Perspectives on Security Concerns Reflected in the Inland River

Presented at the National Homeland Security Conference
Columbus, OH – May 22-24, 2012
Deirdre McGowan, Ph.D., Inland Rivers Ports & Terminals, Inc. PSGP
Fiduciary Agent USCG Sectors Southern Tip of Lake Michigan & Lower
Mississippi River
Capt. John J. Marks, (USCG Retired) Sub-Contractor to the Fiduciary Agent
Map of Inland System
Marad Cargo Capacity
High / Low water
Bridge collapse
Lock Failure
A barge needs a certain amount of water in order to float and not
touch bottom. A vessel’s water depth is called the “draft”. The
more cargo a barge carries, the more it will weigh, meaning it will
displace more water and require more draft. The draft (or
draught) of a ship’s hull is the vertical distance between the
waterline and the bottom of the hull (keel), with the thickness of
the hull included. Even a slight decrease in the depth of a
waterway will require a barge to reduce the amount of cargo it is
carrying. On the flip side, more water means more cargo. This,
in turn, translates into fewer trips being needed to transport
A prolonged period of below normal rainfall that began after the
January 2005 drought brought river elevations to some of their lowest
levels in recent years. Both the Mississippi and Lower Ohio Rivers
were low enough to affect river transportation.
A barge passes by sandbars in the Ohio River near Paducah, KY in
mid-August. Photo taken from Fort Massac State Park in Metropolis,
Illinois. The Interstate 24 bridge is visible.
High water brings another, unique set of challenges.
Pictured below, the towboat “Jock” pushes a load of barges
containing light cycle oil, in the Mississippi River,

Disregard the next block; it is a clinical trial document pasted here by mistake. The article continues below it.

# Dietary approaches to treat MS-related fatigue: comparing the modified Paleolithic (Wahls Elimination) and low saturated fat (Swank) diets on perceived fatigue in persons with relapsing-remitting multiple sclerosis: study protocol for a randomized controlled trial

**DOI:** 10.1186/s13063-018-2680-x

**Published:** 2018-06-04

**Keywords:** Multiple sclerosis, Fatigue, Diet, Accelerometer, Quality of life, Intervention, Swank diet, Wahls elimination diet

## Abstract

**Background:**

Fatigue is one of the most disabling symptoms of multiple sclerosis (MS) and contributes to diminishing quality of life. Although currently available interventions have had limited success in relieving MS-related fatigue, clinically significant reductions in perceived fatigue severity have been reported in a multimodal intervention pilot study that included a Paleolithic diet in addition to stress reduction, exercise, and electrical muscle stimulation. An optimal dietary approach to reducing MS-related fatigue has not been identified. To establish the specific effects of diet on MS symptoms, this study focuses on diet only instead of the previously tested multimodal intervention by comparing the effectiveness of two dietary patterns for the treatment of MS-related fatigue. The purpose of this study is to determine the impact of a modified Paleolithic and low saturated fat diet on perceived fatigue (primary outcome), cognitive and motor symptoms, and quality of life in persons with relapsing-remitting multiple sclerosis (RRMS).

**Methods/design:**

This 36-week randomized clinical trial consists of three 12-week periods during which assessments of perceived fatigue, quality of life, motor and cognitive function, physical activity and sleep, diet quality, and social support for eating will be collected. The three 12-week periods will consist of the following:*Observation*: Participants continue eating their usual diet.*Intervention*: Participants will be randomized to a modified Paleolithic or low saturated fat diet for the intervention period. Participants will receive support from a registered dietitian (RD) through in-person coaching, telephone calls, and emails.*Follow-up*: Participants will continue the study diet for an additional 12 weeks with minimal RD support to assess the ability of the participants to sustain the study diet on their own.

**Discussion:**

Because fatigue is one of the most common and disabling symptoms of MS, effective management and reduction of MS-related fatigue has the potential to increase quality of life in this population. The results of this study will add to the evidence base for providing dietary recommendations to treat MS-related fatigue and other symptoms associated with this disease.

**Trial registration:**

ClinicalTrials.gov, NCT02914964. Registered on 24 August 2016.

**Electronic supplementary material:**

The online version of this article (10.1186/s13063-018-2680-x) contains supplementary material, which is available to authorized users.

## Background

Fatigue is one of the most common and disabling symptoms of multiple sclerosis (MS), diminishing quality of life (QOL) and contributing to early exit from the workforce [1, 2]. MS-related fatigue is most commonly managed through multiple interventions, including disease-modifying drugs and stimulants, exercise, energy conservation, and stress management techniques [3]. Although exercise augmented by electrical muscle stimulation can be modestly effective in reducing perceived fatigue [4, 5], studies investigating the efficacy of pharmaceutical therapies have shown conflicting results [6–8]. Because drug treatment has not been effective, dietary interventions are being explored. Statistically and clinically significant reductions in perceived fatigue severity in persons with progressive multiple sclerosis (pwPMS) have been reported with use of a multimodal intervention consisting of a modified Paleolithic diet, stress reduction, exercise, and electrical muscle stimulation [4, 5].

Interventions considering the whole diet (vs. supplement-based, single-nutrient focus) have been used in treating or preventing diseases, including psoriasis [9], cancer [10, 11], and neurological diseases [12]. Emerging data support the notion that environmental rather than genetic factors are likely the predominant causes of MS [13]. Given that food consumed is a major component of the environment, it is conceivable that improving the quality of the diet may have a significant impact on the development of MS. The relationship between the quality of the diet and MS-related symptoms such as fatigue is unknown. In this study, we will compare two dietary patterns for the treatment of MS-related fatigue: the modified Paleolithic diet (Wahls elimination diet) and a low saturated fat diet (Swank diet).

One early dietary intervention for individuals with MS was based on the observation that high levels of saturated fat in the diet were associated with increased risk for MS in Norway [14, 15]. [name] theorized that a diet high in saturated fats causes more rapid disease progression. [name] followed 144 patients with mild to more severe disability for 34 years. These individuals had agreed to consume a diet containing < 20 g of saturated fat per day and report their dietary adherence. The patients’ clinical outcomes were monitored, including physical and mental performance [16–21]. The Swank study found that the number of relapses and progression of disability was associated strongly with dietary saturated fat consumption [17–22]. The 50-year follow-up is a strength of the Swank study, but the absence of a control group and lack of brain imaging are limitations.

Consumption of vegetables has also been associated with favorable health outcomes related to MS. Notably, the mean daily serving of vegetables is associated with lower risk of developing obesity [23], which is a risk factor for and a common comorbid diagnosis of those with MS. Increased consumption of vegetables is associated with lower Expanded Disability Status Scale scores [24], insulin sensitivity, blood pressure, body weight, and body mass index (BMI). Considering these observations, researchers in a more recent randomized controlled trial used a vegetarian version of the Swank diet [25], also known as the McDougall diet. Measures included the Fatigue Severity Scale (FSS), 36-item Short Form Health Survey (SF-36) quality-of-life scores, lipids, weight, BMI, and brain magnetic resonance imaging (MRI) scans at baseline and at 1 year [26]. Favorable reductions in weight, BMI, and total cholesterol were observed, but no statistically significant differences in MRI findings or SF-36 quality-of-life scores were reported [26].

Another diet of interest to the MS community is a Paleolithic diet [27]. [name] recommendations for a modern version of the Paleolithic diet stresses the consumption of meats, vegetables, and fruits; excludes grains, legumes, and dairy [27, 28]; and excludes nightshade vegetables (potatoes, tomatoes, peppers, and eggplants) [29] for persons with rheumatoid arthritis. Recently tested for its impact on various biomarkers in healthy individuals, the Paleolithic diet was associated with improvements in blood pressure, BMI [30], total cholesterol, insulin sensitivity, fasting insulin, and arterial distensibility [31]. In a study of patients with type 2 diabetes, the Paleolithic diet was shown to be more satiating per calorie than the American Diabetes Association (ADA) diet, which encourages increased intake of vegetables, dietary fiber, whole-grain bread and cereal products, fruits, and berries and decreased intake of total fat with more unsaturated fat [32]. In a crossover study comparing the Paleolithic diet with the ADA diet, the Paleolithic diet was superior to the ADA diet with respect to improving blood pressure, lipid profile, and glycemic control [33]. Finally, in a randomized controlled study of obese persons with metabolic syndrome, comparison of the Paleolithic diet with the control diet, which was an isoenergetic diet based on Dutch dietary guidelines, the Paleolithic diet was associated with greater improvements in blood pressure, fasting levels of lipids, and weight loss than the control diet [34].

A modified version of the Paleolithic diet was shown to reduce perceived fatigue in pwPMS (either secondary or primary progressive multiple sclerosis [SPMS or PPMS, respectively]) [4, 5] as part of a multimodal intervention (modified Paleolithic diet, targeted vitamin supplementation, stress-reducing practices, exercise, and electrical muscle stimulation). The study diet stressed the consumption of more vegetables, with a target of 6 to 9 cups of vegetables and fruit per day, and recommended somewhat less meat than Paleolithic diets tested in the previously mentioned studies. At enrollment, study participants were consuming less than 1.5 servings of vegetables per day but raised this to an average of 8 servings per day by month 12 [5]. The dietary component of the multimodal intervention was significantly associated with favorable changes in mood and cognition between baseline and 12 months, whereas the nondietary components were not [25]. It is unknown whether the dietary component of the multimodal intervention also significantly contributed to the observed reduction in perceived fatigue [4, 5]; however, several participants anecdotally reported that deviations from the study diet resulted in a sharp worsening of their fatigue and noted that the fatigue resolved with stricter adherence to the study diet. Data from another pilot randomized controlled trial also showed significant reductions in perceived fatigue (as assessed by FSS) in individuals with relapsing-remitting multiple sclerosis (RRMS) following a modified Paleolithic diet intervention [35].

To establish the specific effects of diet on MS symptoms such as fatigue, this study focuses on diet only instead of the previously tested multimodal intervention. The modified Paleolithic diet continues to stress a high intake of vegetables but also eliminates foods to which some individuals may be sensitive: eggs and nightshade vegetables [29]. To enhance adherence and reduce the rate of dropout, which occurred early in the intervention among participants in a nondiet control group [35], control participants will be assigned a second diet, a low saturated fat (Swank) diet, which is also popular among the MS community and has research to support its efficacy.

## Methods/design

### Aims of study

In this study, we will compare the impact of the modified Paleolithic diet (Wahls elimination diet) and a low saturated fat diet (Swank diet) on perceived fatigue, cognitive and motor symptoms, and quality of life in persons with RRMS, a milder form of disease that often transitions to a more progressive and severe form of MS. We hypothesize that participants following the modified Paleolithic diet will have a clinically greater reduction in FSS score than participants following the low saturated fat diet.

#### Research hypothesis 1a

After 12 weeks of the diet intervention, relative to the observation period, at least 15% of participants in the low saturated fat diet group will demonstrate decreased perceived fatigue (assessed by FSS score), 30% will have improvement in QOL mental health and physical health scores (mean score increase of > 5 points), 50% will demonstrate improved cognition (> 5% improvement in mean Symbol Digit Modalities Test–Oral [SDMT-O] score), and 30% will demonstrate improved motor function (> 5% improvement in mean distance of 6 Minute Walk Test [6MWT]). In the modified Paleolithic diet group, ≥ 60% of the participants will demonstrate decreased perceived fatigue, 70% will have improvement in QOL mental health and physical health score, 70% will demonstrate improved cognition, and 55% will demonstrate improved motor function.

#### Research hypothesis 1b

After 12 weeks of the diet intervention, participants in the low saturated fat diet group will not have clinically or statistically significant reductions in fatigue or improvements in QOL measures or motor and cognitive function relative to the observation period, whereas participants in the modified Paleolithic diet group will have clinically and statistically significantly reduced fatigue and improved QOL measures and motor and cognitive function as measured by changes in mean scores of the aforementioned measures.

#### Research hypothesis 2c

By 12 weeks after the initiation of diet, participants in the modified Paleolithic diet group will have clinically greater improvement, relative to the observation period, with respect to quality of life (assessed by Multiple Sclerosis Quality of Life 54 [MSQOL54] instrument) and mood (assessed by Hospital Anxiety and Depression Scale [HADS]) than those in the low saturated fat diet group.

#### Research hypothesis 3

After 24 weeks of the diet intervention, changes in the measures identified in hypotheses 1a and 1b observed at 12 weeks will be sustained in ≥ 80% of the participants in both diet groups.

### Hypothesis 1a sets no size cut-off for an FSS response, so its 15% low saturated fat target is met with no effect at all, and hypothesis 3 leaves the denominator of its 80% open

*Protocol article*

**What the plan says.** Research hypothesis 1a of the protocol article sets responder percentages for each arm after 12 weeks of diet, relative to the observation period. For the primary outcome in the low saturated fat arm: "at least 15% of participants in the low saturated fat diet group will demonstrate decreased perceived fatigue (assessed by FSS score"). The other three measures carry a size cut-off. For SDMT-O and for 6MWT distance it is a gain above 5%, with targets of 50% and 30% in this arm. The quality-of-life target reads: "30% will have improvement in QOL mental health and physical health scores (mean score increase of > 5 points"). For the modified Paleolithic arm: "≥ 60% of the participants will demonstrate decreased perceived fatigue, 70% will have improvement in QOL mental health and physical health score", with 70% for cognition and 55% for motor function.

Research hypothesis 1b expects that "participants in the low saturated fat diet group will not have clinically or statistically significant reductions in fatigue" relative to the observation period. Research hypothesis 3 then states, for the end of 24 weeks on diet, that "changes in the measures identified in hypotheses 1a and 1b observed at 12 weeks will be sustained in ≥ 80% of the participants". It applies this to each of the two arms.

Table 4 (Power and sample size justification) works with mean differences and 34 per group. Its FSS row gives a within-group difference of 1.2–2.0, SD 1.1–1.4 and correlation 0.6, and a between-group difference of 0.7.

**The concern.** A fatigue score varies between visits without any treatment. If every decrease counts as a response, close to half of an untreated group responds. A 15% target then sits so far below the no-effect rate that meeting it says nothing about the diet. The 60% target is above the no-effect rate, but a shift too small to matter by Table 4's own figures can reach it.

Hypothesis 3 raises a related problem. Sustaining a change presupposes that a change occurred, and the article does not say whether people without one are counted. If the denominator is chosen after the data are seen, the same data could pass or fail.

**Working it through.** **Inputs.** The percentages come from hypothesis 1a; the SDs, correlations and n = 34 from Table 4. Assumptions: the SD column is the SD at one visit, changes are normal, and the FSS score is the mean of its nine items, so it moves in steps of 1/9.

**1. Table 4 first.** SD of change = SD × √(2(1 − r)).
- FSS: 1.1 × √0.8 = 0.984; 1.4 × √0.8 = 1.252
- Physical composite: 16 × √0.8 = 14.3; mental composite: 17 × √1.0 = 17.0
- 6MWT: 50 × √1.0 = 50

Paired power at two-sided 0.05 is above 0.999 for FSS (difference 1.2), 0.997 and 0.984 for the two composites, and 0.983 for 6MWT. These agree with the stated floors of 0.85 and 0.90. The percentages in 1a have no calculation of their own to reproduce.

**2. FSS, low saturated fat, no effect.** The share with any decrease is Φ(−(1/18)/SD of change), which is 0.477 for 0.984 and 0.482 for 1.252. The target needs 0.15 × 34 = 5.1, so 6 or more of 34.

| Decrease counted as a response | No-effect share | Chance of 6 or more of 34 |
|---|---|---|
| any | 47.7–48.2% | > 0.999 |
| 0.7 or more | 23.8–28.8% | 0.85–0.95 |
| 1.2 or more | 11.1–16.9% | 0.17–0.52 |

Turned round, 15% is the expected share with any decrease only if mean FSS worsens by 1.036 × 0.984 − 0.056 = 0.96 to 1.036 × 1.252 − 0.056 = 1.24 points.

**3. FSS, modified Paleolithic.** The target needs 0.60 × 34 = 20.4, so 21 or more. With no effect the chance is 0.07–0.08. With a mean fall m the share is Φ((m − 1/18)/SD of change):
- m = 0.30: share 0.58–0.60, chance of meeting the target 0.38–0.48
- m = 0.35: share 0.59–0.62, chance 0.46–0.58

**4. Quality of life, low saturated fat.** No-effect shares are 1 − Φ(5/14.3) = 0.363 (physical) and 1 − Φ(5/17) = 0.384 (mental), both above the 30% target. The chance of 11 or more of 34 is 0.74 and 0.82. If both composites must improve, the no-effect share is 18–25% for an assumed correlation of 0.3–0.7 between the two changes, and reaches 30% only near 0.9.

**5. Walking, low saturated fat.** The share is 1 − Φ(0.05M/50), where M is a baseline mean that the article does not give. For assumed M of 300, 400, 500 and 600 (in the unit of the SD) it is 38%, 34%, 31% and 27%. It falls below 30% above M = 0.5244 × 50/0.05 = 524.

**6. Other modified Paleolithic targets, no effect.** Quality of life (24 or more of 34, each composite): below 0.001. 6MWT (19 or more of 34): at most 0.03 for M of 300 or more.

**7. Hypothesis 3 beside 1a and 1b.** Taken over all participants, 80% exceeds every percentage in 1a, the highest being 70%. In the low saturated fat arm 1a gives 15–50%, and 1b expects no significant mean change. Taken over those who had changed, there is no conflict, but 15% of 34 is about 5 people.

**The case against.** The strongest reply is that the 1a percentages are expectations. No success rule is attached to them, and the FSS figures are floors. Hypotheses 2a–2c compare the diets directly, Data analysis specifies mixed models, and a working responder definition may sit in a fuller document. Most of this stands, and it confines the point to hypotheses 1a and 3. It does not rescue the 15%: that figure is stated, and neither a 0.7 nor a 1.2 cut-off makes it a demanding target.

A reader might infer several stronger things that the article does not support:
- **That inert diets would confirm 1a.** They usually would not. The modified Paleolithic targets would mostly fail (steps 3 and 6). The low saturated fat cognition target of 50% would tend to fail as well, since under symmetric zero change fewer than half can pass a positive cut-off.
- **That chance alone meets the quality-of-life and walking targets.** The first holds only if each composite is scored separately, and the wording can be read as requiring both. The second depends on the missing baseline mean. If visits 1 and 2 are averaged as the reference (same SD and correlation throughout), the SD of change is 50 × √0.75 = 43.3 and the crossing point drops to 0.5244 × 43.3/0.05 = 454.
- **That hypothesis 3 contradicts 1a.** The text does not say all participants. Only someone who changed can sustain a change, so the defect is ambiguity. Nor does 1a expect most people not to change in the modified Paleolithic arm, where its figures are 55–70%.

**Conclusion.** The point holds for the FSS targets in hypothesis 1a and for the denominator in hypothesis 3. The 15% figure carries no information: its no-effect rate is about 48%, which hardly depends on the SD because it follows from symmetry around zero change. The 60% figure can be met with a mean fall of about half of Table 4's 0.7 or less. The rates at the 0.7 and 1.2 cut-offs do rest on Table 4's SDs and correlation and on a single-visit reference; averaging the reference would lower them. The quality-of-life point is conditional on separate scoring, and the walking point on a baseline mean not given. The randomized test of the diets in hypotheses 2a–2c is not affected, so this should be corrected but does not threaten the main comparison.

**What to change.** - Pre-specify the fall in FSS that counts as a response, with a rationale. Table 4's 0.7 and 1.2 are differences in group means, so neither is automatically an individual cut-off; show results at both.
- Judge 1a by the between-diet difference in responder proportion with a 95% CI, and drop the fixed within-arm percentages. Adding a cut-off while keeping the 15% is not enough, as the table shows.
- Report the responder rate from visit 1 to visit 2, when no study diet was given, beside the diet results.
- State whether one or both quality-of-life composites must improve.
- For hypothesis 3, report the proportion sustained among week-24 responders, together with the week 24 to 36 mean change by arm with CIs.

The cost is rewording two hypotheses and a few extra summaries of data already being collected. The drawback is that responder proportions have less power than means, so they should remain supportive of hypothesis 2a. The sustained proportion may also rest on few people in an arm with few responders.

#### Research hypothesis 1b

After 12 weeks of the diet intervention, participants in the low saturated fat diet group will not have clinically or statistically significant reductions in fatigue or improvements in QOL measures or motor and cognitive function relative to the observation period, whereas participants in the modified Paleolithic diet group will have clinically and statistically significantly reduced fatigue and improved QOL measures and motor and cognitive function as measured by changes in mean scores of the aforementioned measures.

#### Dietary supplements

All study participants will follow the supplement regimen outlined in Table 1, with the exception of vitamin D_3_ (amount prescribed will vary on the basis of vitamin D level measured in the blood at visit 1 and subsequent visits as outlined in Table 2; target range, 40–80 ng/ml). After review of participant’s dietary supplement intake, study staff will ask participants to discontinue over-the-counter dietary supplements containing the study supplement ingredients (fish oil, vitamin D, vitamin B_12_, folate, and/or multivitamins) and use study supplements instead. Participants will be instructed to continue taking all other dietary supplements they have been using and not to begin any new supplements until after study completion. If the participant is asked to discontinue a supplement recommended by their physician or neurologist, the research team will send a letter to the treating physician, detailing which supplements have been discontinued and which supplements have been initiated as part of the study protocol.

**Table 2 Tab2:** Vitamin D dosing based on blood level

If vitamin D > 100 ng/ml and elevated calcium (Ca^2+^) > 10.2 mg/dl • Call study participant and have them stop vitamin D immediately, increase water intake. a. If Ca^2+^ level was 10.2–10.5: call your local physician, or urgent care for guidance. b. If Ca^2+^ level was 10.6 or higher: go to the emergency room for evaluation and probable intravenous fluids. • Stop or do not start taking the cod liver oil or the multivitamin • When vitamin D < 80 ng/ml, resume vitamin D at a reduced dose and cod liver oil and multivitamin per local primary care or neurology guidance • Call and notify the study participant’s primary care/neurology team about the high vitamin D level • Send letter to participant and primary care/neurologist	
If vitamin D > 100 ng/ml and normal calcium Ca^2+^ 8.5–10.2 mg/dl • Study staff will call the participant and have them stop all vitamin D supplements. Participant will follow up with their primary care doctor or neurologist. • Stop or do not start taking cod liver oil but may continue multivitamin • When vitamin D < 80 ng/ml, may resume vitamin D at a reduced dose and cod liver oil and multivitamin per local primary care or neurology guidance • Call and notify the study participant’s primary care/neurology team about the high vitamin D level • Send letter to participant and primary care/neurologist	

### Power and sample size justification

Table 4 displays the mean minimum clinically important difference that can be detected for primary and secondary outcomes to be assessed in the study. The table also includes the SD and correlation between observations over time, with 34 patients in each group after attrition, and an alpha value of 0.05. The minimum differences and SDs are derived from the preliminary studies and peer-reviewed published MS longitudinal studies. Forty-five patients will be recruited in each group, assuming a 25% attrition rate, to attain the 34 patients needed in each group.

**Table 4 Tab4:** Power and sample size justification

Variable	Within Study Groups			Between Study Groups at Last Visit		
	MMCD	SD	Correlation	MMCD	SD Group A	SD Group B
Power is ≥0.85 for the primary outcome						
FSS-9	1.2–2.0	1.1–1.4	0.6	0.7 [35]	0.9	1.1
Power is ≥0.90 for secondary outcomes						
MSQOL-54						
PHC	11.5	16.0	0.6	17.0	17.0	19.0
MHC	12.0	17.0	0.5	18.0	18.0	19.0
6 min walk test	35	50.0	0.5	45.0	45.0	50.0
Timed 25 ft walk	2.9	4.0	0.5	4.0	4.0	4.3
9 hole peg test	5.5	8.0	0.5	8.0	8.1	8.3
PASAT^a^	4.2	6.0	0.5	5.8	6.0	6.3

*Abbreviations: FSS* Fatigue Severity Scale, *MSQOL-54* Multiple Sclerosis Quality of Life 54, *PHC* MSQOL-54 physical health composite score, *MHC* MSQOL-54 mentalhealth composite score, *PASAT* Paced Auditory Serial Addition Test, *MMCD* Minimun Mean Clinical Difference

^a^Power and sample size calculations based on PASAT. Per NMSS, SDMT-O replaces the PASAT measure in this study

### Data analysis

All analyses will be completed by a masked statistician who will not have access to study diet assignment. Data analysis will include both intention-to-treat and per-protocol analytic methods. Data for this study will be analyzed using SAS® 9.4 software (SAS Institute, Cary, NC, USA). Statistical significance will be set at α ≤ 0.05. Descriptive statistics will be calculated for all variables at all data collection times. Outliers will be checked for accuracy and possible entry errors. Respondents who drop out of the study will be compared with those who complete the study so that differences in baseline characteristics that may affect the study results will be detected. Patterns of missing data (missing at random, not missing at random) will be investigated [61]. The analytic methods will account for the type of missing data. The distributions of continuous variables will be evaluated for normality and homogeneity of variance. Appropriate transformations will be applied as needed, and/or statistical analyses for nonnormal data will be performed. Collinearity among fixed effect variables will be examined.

underneath the bridge connecting Natchez, MS to Vidalia,
LA, May 21, 2011.
Disruption of the supply-chain can have far-reaching
implications, both economic and security. When that chain
was interrupted in Japan in 2011 by the combination of the
earthquake and the tsunami, it interrupted not only
manufacturing in that country it also interrupted needed
supplies for manufacturing of automobiles,
telecommunications and consumer electronics in the United
States. The inland river system transports major components
of our nation’s supply chain.
We can’t afford a shut-down of the inland
There are more than 600,000 bridges in the United States
that are 20 feet long or longer, some over a century old
and many of them national iconic monuments. Research is
underway to determine how materials, connection details
and designs in aging bridges react to IEDs, other
explosives, kinetic impact, intense fires and other
This bridge collapsed in 13 seconds
Some sections of the Mississippi River appeared to run backward
for a short time. Sand blows were common throughout the area,
and can still be seen from the air in cultivated fields. The shock
waves propagated efficiently through the firm Midwestern bedrock,
and were felt by residents as far away as Pittsburgh, Pennsylvania,
Norfolk, Virginia, Boston, and Toronto. Sidewalks were reported to
have been cracked and broken in Washington, D.C.
“It was what we call a thrust fault. And it came up to the surface
beneath the river and actually created a stair step in the river
bottom to where it set up waves that went coursing back
upstream,” says Susan Hough of the U.S. Geological Survey in
Pasadena, Calif. She says much of what we know about those early
quakes comes from firsthand accounts, like one from future
president Zachary Taylor. He felt the shaking 230 miles away in
A study by the Texas Transportation Institute
determined that when a lock closes, transport costs
escalate $1.50 per ton per lock. When Greenup
(mile marker 341 on the Ohio) closed for 52 days, it
cost $42 million, and that was with an operational
auxiliary lock. When McAlpine (mile marker 606
on the Ohio) closed for 11 days, the cost was
estimated at $6.3 million. On the Ohio, the time
locks have been out of service to make emergency
repairs has increased from 25,000 hours per year to
80,000 hours per year since 2000.

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